Make change in a brain-friendly way

by | Sep 9, 2013 | Blog | 3 comments

blue-sky thinking and greener-pastures actionsWhich do you prefer?

Being involved in:

  •  Making change happen?
  •  A change management project?

The human brain detects a difference in these two scenarios and reacts accordingly.

We’re not conscious of it, but five times every second the brain is deciding if it senses a threat or reward.

The first scenario—making change—offers a more positive state with the possibility of reward. You’ve got some semblance of control, or at least choices, because you’re an active player. You’re making change happen.

The second scenario—being involved in a change management project—whether as a subject, volunteer, “voluntold” or manager comes across as more threatening. There could be danger ahead.

This danger could be a potential loss is status or resources, or worry that you may be pushed out of your comfort zone. Even if you’re leading the change project, you may be anxious about the resistance you’ll face from co-workers.

Threats have a bigger impact on our brains than rewards. Threat is faster acting, stronger and longer lasting than reward.

When you feel threatened—perceived or actual—threat takes over your attention. It becomes very hard to refocus your brain.

You also become more pessimistic, and inclined to think the worst of the situation and others. You hold less data in your working memory, and you’re not as able to see as many options or come up with as many ideas.

Your motor functions improve, which can help you physically flee or fight. However, for knowledge workers sitting in a cubicle, fighting or fleeing is hardly the most optimal action plan.

By contrast, when you’re in a positive state, you’re in a totally different frame of mind, which helps you think and perform at a higher level.

You’re optimistic. You’re open to new ideas and possibilities. You’re more supportive of yourself and others. You’re more creative and insightful.

So why aren’t we trying to help people get to and stay in a positive state at work, especially when we’re trying to navigate in a VUCA (volatile, uncertain, complex and ambiguous) world in which change is a constant?

This is the classic case of the disconnect between what we know about science and what we do in business.

To mind the gap and try to close it, we can take these actions: 

1. Adjust our language. Instead of “managing change,” talk about “making change happen” or “facilitating change.” Who wants to be managed anymore? People would rather be involved.

2. Use the NeuroLeadership SCARF model to put and keep people in a positive state. It’s become my favorite change model because it focuses on the five key domains of human social experience that can activate an immediate threat or reward response in an individual. For more about SCARF, check out Making SCARF a daily habit.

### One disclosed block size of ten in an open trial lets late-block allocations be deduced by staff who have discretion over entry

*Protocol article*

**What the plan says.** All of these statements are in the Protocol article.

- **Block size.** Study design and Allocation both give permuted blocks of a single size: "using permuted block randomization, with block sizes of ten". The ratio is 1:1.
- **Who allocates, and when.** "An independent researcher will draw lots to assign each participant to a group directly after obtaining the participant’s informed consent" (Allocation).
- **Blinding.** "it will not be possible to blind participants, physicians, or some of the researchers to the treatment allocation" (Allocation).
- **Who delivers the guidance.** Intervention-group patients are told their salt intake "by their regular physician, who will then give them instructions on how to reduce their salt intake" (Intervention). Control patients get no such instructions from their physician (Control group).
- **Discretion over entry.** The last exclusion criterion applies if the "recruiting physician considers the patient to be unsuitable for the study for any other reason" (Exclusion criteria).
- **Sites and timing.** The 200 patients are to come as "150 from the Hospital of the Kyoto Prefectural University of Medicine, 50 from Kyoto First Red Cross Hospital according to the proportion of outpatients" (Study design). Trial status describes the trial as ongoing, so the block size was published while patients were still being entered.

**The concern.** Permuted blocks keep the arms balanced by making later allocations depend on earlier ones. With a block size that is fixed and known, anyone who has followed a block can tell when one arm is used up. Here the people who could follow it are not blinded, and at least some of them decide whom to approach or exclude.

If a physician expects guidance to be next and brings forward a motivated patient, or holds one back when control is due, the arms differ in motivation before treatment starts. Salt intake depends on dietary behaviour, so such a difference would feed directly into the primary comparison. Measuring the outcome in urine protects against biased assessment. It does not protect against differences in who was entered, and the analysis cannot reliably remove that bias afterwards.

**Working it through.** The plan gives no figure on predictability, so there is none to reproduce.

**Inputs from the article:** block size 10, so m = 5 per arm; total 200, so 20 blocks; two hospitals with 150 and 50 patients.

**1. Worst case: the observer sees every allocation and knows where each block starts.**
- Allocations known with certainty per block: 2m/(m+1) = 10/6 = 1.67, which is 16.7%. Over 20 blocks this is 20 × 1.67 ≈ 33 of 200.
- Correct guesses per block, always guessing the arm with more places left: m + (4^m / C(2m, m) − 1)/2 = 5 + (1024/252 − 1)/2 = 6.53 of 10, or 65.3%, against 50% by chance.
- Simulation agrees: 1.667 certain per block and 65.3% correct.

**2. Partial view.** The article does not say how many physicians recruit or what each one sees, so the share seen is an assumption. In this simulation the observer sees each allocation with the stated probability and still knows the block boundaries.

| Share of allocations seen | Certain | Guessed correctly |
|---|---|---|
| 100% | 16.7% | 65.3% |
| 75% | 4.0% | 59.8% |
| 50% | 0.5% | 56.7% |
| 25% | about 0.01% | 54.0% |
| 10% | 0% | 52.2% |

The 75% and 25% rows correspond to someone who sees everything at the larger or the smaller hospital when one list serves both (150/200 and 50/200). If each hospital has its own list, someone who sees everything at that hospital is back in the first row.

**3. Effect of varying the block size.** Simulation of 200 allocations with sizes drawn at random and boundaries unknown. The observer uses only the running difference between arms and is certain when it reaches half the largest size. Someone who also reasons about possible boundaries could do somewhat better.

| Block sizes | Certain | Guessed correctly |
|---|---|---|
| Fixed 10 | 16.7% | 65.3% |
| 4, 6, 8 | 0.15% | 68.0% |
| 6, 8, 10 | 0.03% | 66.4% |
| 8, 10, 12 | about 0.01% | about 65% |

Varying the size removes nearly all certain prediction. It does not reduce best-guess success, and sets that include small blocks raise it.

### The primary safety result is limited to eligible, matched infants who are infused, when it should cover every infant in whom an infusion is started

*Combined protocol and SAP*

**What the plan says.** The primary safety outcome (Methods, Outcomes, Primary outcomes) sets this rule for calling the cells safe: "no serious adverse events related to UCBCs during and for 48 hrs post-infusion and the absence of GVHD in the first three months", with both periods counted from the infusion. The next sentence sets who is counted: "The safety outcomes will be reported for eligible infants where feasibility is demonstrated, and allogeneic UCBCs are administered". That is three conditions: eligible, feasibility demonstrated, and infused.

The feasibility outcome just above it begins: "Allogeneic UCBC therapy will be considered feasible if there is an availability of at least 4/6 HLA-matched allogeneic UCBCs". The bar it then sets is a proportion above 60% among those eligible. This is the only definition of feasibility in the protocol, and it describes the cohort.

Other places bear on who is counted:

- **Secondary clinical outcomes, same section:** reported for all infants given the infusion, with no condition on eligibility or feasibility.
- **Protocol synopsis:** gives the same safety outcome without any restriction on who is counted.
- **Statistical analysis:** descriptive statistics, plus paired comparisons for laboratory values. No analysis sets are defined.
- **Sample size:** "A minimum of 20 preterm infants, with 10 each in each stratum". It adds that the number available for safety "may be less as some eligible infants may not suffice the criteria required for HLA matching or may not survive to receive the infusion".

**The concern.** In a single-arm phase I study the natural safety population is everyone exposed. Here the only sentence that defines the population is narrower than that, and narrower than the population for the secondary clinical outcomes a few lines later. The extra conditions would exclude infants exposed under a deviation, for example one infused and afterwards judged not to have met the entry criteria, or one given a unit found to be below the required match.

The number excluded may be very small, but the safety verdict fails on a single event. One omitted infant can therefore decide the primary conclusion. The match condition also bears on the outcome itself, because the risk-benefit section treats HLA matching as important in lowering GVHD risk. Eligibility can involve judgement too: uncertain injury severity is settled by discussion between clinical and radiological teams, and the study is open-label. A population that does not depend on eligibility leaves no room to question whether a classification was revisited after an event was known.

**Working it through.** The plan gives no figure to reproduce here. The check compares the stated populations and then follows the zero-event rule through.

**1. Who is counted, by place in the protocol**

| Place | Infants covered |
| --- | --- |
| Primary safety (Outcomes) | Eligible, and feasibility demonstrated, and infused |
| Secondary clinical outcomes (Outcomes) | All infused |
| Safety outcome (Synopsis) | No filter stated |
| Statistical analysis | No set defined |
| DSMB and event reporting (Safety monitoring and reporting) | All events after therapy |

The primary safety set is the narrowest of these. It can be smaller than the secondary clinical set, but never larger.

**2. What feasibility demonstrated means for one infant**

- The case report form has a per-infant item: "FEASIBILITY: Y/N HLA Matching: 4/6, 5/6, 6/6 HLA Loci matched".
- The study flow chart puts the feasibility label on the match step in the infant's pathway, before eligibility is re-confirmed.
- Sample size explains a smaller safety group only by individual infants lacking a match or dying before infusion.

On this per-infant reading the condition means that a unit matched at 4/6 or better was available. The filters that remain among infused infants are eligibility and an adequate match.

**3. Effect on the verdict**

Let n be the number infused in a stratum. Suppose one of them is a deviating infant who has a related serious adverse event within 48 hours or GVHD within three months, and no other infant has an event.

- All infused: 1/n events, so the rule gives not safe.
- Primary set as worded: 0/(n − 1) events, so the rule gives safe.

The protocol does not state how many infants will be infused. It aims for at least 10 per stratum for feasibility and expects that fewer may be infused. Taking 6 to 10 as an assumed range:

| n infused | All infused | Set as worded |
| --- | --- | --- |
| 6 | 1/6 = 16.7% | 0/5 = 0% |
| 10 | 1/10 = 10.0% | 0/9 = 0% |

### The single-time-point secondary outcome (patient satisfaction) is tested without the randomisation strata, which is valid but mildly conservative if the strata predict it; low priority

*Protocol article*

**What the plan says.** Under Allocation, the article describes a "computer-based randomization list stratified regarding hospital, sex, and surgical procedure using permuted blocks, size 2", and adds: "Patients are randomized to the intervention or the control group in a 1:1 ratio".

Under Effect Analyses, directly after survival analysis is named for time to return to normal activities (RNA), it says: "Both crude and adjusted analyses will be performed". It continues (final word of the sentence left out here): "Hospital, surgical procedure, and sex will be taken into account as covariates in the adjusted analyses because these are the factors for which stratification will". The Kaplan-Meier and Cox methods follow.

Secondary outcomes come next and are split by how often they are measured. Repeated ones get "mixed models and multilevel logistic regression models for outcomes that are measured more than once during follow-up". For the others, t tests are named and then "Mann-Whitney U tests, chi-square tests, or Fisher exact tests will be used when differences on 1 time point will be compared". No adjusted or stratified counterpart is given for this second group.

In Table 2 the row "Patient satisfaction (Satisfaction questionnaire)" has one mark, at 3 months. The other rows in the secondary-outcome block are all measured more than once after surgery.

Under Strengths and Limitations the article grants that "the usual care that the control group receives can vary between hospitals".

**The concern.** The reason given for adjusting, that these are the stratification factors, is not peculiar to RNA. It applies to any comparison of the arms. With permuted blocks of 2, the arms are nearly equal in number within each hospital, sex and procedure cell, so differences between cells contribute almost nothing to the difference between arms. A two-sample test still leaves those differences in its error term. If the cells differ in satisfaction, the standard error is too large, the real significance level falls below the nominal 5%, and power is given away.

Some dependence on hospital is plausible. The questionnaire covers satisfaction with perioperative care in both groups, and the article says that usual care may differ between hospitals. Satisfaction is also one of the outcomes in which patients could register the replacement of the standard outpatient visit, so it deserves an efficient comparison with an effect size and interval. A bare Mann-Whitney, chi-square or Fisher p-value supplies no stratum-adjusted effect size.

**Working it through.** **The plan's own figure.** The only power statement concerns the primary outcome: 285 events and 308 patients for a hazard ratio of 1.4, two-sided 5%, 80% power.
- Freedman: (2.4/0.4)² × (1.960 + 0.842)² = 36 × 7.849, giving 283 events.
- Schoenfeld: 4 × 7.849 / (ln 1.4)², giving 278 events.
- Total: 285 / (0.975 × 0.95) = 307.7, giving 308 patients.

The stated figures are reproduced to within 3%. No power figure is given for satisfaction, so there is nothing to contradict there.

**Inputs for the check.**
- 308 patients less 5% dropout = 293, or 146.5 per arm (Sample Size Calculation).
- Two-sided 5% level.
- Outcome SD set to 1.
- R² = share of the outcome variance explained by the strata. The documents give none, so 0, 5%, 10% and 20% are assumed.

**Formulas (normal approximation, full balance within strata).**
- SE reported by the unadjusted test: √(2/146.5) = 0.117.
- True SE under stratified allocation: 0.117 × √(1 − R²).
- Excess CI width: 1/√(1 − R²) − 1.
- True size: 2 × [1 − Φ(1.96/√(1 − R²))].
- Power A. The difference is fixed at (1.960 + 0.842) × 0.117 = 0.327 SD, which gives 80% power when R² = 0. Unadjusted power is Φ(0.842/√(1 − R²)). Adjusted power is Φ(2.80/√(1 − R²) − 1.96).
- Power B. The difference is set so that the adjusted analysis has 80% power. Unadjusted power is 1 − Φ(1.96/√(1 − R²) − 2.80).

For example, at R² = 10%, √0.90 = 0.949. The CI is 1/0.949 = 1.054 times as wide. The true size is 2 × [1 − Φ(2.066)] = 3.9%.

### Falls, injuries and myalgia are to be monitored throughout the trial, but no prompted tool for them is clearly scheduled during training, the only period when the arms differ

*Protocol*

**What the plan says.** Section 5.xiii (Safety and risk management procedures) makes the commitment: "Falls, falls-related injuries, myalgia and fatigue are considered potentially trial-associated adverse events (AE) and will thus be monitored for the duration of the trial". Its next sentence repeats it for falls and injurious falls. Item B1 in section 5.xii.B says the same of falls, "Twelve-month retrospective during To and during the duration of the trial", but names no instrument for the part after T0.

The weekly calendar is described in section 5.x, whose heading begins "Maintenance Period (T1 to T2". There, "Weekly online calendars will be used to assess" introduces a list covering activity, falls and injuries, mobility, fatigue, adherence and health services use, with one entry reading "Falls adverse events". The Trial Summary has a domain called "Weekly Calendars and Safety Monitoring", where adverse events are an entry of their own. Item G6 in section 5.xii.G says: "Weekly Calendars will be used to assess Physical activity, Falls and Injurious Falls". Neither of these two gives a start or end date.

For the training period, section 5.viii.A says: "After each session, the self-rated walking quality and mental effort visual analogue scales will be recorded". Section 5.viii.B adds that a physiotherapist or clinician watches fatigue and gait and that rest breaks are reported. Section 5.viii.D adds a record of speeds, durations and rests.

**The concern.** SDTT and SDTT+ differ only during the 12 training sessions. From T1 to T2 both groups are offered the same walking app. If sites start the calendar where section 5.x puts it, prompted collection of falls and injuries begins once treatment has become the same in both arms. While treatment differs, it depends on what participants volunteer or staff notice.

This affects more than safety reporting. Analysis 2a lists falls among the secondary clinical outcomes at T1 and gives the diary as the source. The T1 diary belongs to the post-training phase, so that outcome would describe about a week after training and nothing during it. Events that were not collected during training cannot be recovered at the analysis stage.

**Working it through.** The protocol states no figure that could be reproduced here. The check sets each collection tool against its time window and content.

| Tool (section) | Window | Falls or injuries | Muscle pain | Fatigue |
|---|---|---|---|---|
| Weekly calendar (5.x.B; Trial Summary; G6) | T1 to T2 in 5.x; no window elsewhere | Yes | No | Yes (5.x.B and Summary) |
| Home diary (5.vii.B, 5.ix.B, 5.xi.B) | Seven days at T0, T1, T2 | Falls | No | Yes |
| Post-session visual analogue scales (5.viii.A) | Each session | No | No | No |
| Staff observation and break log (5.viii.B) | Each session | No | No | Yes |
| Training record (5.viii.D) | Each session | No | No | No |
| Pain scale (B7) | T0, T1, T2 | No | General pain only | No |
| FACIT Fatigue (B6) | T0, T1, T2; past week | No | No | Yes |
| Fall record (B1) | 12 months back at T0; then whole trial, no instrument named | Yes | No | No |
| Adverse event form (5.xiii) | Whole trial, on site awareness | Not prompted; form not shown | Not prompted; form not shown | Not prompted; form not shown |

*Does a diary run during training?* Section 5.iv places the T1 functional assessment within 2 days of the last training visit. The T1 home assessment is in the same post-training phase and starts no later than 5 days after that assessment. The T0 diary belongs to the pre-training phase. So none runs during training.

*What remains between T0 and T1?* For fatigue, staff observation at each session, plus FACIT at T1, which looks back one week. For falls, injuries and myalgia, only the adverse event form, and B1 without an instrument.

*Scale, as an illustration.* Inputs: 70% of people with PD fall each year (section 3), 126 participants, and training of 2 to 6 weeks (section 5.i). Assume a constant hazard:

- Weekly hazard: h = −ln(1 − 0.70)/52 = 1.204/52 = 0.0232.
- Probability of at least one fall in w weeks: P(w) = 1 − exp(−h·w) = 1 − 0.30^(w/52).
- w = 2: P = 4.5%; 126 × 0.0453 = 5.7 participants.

3.  Integrate talk and actions about change into the initiative being implemented as well as the day-to-day work. Change shouldn’t be a bolt-on activity, or its own stream of work, as some people refer to it.

To get everyone feeling involved and positive, managers have to actively facilitate and lead change. They can’t put their heads in the sand and think everyone will work and play well with others during the change. Nor can managers and leaders offload the responsibility for change to the change “experts.”

To thrive in our VUCA world, we all need to share responsibility for helping ourselves and each other adjust and adapt. This is especially important when we’re tired or overworked, because our brain becomes even more vigilant searching for danger or pleasure.

We must become mutually accountable, just as everyone needs to own their own emotional intelligence.

Yes, just as some people have higher EQ and IQ than others, some are naturally more change adapt and agile than others. There’s no shame in getting outside support to build capabilities and capacity. Think trainers and coaches for the brain as well as the body.

As a coach and consultant myself, I help people adapt to organizational change. However, I’ve stopped calling myself a “change management” professional for the reasons outlined here. It can sound threatening, pretentious, and too removed from everyday work.

After thinking about the excellent webinar from the Center for Effective Organizations this summer, which I wrote about in 3 ways to be agile with change, I became even more convinced to change how I talk about what I do.

Now I refer to myself as a coach, consultant and trainer who supports the implementation of strategic initiatives. In other words, I help leaders turn blue-sky thinking into greener-pasture actions.

Or just call me Liz. That puts me in a positive state, and I hope the same for you!

By the way, if you want to know more about your brain at work, check out the book Your Brain at Work: Strategies for Overcoming Distraction, Regaining Focus and Working Smarter All Day Long  by David Rock, CEO of the NeuroLeadership Group.

(Full disclosure: I am a graduate of the NeuroLeadership coaching program and an associate of the company.)


  1. Sheila

    This is an important reminder and motivator to think differently and how to stay strong in the face of change. Sometimes it is simply a tweak in how we say something that is the difference between managing it and making it happen.

  2. Paulo Ariel

    Thank you Liz, really liked it.

  3. Liz Guthridge

    Thanks, Sheila and Paulo for weighing in. I agree, Sheila, that little tweaks can make a big difference in the impact you have on others. It’s especially helpful when you put yourselves in others’ shoes.

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